This clearly emphasises that while the Indian legislative framework provides enough flexibility for the government to consider the public interest, the government has so far taken a stand that balances the interests of both rights holders and the public.
It is crucial that affordable drugs are made available to the public at the earliest opportunity. However, it is equally important to incentivise and encourage innovation and research, especially in the pharmaceutical sector. The development of medical drugs entails a significant investment, the returns from which largely remain uncertain. In fact, even after a patent has been granted, the rights holder must comply with multi-step regulatory processes before the patented drug can be marketed. If patents are revoked on less than reasonable grounds or when alternative remedies are available, this is bound to have a deleterious effect on innovation in the pharmaceutical sector. While the ambit of the term ‘public interest’ is extremely wide and it is legitimate for a sovereign country to revoke a patent if this is preventing affordable access to life-saving drugs, it is only fair that revocation be resorted to only after all other remedies have been exhausted. After all, encouraging research and innovation is also in the public interest. It is this context that the Department of Industrial Policy and Promotion’s decision in Novartis assumes far-reaching significance for the future of pharmaceutical innovation and the development of patent jurisprudence in India. It is hoped that the eventual decision will not only facilitate equitable access to life-saving drugs, but also balance the interests of rights holders and abide by international standards.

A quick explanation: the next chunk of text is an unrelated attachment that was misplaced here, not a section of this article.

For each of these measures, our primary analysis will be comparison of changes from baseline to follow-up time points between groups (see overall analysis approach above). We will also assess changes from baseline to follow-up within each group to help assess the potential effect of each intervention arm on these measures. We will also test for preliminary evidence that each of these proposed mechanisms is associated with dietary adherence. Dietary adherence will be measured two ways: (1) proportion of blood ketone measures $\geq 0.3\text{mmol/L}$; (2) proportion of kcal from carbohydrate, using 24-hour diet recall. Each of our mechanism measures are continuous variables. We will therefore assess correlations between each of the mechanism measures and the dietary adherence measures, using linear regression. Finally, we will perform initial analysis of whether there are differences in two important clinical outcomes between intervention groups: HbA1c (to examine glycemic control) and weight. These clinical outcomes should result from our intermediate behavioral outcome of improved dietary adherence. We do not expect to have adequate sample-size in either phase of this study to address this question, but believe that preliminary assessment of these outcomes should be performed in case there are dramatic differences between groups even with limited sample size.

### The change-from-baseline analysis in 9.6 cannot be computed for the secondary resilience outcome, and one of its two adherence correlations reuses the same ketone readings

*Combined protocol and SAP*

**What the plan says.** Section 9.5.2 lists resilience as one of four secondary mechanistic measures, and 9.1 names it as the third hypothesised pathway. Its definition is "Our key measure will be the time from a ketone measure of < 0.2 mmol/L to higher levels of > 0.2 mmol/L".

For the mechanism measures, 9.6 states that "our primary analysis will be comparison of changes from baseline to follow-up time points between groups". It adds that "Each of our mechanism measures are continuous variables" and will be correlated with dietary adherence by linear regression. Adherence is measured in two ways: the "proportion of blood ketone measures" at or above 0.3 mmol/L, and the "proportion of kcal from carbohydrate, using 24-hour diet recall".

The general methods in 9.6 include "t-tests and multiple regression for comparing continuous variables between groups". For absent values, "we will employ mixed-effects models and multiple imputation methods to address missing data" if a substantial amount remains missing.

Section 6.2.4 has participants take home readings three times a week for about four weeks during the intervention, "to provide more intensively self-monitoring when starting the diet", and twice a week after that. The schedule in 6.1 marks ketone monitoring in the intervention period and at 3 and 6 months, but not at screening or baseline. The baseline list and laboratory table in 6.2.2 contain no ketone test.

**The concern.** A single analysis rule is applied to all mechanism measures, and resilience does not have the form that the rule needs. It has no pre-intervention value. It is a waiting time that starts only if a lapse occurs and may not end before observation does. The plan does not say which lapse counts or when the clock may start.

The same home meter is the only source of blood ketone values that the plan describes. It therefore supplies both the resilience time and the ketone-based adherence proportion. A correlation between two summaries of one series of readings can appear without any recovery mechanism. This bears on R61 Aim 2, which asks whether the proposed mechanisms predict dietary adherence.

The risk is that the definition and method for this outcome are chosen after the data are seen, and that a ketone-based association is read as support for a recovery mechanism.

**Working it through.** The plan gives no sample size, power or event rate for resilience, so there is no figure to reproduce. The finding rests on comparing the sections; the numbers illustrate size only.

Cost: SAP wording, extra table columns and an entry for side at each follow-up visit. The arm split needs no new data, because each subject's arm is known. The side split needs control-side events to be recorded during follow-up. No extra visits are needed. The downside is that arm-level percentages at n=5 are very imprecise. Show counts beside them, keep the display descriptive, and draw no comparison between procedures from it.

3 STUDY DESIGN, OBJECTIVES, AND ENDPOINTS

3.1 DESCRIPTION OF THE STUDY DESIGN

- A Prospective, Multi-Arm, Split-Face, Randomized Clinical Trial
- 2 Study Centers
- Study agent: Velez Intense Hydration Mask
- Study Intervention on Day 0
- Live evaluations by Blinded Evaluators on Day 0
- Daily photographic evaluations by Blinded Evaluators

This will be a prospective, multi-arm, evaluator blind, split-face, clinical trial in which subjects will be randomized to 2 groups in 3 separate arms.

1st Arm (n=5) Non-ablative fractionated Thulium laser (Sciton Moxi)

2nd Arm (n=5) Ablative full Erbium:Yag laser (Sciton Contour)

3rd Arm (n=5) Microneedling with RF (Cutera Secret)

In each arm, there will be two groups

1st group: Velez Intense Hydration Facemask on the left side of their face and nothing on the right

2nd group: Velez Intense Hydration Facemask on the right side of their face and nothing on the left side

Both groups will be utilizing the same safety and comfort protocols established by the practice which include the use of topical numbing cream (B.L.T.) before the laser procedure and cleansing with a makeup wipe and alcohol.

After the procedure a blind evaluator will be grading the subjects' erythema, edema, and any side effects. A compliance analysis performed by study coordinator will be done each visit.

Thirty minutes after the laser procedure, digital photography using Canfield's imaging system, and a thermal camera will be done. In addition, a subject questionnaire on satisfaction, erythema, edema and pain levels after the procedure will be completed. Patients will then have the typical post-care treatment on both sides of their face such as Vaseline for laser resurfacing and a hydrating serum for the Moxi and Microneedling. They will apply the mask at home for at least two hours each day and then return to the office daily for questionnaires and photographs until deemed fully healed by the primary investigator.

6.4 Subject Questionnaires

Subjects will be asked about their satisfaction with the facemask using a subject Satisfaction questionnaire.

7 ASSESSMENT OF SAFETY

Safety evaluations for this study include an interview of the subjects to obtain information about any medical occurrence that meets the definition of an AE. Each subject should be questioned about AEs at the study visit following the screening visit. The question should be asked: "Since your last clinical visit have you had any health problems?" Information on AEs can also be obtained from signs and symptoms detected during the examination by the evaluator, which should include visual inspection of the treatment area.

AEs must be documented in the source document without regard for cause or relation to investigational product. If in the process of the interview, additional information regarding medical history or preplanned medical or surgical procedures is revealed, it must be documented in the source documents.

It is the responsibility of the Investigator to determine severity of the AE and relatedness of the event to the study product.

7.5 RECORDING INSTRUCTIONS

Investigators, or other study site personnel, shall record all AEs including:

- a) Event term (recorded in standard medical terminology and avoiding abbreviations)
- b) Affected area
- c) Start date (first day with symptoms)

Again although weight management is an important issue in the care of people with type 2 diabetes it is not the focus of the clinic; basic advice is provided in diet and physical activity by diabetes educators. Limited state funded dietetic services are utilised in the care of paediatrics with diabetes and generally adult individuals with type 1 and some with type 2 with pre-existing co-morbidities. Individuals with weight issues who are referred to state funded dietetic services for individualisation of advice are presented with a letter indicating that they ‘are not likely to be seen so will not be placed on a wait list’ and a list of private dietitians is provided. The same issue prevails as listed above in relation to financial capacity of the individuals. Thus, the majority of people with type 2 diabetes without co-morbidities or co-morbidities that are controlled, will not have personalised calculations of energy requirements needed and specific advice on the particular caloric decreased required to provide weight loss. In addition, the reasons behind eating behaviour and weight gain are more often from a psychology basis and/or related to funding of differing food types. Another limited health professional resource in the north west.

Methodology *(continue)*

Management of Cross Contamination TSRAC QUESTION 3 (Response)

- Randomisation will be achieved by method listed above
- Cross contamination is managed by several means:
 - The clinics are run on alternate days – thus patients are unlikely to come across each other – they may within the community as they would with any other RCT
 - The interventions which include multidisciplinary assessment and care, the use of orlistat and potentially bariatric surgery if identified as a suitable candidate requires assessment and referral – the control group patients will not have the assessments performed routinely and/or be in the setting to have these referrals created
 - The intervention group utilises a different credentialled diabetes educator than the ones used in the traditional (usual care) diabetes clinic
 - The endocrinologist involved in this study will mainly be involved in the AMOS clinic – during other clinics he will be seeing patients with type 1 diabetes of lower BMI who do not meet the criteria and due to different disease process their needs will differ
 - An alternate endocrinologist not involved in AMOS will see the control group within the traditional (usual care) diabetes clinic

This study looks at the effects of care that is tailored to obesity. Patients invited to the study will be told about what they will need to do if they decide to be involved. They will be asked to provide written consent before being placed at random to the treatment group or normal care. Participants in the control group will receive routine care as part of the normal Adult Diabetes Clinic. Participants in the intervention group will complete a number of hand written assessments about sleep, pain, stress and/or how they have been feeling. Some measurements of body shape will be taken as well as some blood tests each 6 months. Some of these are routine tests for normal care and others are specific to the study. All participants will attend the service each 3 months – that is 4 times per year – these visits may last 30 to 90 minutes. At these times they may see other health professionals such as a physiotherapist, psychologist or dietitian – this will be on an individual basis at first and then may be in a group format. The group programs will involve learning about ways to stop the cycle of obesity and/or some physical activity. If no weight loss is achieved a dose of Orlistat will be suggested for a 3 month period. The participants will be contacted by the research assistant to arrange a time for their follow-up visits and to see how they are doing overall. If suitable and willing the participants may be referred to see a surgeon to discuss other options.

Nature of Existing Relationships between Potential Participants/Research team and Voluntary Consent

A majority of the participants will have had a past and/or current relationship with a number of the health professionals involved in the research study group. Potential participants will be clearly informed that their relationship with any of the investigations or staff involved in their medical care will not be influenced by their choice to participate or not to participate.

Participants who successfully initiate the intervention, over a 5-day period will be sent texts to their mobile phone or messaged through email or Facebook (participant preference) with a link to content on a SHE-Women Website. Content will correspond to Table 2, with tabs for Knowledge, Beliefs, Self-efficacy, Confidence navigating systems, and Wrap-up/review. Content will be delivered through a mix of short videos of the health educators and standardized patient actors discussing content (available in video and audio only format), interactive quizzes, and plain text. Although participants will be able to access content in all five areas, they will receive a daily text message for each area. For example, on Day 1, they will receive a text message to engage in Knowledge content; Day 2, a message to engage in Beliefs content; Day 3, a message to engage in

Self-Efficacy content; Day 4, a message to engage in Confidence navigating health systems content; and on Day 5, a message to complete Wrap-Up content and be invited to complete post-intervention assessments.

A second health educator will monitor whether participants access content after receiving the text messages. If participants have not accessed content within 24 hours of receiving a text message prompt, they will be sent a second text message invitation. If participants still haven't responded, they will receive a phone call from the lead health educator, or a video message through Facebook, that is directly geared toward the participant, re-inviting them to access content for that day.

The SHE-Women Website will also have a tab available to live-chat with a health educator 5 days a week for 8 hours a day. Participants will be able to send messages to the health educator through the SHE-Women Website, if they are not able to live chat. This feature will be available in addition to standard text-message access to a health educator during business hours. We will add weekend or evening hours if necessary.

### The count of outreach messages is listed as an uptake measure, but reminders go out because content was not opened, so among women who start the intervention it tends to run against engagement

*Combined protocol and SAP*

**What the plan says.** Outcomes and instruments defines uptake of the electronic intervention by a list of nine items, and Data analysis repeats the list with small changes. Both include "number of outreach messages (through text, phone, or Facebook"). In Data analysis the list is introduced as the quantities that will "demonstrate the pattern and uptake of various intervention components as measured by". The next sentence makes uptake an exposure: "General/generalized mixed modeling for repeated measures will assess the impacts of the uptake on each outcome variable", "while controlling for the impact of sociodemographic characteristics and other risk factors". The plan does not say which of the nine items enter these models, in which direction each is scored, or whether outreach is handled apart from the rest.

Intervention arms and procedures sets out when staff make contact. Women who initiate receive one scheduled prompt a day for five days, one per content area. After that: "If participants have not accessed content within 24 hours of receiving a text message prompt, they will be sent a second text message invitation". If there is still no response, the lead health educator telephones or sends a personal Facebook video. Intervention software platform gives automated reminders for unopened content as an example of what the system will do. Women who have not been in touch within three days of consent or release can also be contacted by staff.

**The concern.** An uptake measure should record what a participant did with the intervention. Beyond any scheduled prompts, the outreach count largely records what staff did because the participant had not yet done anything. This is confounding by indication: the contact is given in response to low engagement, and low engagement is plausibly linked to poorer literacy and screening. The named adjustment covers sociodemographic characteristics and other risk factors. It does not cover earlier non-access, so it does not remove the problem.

This article first appeared in IAM magazine. For further information please visit www.iam-magazine.com.